By Alex Sorce –
It’s that time again.
The time that affects the same victims every year.
You know, the sneezing, sniffling, itchy eye watering, nose running time of the year.
It’s allergy season.
The spring season is bringing more than warm weather. Allergies are at the top of the charts again here in Penn Manor. Sniffling, and sneezing, there seems to always be someone blowing their nose in a classroom.
“The seasons are getting longer—they’re starting earlier and pollens are getting released earlier,” said Dr. Stanley Fineman, president-elect of the American College of Allergy, Asthma and Immunology and an allergist at the Atlanta Allergy and Asthma Clinic.
“There is also more CO2 (carbon dioxide) in the air, which plants feed off of causing them to release more pollen. This pollen can be more potent and more allergenic than it is with less CO2 in the air,” said Dr. Fineman.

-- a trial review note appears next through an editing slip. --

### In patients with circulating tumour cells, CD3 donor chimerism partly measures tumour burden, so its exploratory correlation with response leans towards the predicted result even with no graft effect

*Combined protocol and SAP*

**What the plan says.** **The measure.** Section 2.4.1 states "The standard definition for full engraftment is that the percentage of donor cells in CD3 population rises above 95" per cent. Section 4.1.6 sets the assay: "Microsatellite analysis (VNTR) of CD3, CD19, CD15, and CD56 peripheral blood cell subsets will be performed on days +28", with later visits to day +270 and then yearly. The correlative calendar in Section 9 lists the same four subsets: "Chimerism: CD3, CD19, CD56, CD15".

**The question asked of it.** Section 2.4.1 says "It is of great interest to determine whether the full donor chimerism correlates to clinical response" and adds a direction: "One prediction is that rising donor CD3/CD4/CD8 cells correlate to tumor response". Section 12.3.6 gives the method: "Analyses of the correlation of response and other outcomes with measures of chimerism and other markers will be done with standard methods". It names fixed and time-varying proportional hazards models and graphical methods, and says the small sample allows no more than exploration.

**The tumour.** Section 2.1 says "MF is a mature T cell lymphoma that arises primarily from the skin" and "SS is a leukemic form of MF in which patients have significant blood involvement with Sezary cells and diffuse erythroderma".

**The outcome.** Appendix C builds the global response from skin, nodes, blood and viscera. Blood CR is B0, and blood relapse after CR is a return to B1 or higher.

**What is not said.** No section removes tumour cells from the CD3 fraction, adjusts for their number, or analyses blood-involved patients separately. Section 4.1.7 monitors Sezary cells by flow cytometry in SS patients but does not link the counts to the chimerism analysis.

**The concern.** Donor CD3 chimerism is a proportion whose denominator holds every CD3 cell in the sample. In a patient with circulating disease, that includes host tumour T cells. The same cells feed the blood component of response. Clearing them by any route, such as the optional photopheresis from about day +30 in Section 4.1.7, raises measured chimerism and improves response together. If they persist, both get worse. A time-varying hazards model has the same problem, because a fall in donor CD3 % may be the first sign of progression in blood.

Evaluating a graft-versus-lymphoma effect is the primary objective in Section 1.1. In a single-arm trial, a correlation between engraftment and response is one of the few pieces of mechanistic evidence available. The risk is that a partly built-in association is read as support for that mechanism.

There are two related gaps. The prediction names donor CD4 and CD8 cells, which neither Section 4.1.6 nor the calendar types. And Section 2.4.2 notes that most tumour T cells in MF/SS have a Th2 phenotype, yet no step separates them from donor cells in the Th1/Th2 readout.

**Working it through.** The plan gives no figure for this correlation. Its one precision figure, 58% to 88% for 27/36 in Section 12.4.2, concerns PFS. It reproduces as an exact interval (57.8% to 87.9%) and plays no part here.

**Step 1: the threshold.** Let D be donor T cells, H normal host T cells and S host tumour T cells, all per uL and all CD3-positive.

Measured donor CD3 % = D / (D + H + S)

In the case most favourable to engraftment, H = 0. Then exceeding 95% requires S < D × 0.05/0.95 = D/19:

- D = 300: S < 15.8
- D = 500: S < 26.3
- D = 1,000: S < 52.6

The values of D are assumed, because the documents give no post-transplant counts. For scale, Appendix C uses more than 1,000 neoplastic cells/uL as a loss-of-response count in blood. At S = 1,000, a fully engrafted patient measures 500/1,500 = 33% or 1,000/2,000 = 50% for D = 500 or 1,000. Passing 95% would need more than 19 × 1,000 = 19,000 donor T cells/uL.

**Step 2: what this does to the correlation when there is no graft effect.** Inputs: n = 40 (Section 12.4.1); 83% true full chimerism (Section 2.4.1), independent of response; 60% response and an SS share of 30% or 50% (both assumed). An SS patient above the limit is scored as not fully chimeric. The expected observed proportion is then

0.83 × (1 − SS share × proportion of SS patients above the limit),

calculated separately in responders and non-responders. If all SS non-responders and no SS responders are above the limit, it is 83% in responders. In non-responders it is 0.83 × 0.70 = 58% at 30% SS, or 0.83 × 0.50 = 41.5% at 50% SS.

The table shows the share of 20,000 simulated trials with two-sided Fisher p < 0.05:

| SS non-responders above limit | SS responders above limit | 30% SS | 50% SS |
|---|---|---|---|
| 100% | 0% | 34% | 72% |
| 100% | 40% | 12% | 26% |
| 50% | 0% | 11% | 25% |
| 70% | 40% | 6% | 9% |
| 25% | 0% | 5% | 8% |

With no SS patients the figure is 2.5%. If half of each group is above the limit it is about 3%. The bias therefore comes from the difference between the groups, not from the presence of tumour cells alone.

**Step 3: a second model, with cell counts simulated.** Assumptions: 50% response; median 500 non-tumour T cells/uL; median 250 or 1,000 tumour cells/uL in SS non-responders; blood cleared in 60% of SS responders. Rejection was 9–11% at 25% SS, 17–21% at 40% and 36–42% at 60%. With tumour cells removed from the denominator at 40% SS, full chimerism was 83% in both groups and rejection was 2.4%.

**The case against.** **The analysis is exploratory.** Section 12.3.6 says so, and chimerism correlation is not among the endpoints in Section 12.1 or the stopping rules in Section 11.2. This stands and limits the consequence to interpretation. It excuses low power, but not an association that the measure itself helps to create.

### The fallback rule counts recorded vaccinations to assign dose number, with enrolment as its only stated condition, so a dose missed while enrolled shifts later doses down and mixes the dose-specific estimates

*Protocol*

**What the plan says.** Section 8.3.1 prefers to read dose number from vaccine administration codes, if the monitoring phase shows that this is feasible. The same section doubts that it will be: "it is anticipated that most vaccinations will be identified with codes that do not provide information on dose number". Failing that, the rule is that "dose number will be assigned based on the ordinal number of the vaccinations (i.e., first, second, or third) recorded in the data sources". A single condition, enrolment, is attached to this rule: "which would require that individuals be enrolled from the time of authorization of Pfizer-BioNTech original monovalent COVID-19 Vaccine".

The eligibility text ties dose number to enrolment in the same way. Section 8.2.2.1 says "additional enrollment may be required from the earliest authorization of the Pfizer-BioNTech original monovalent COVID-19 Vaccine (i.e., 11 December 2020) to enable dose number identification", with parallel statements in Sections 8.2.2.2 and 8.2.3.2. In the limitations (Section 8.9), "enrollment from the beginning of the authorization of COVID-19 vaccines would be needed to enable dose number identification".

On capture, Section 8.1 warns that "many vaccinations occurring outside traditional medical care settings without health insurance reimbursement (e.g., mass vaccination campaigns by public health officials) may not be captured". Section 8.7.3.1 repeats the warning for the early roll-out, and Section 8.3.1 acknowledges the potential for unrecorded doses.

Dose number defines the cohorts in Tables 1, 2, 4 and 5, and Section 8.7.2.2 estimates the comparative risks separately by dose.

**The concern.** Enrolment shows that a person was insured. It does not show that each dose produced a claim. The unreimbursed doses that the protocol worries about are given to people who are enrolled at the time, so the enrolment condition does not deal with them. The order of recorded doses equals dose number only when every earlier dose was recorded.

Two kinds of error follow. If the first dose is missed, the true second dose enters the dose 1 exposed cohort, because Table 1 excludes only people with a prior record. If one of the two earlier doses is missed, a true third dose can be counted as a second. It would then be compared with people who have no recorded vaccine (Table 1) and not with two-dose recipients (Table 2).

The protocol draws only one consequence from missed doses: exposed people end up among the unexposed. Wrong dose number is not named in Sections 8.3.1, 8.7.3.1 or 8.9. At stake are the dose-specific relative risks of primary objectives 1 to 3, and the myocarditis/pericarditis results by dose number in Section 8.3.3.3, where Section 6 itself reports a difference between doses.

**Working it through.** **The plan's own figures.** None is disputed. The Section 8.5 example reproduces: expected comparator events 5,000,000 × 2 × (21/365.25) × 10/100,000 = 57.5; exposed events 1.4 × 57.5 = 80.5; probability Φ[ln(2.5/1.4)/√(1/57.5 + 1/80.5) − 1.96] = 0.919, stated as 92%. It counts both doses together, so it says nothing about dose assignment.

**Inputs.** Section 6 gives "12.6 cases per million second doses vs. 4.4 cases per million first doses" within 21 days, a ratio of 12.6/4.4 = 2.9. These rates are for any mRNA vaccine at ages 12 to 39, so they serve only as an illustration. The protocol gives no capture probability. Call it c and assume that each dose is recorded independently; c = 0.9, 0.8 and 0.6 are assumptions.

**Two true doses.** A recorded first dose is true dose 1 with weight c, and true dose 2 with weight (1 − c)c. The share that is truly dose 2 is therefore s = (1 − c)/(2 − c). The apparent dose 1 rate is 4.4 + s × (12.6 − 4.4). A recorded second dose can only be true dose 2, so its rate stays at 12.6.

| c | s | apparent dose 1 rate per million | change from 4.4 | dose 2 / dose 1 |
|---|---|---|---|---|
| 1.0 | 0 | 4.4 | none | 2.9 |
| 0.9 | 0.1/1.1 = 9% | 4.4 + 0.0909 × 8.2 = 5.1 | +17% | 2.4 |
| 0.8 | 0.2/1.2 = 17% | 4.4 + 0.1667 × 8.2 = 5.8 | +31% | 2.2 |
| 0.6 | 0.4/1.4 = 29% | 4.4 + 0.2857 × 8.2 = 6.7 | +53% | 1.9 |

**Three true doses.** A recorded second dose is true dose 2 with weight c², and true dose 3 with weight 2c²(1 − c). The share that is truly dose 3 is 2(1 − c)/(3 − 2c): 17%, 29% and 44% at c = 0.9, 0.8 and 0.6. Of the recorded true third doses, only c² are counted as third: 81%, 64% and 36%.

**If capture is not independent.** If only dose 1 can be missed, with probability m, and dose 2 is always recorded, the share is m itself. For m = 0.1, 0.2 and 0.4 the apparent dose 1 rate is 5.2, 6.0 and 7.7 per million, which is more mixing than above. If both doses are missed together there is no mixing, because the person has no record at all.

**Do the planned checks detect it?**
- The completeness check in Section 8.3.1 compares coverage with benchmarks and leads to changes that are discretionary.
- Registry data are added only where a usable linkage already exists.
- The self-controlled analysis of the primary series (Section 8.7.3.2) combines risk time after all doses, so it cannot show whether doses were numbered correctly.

Some students think that the allergies can be blamed by the weather changing. Most are affected by the release of pollen from flowers that are beginning to bloom.
“Trees, weeds, and flowers are blooming which is releasing pollen. Pollen is what causes allergy symptoms that causes trickily throats, runny noses, etc… Pollen is the agent causing symptoms,” said nurse Anne Butterfield.
“I just got allergies and I’m mostly affected when the weather changes drastically. In the morning my sinuses are congested,” said senior Brendan Kincade.
Not only are allergies effecting the wellness of students, it’s distracting to students and can even be embarrassing at times.
“I hate having allergies I have to blow my nose in front of people which I also hate doing.” said senior Karli Heiserman.
It seems that when not in allergy season everything is great for students and teachers, but when it finally hits, there’s no doubt that spring is here.
“I always forget about my allergies until spring time comes and it just hits me. Allergies cast a small shadow over my summer,” said science teacher Nick Schwartz.
Not everyone is as lucky as one Penn Manor student. Senior Matt Shroyer has no allergies and isn’t a victim to the terrorizing pollen.
“I can smell flowers without crying,” said Shroyer.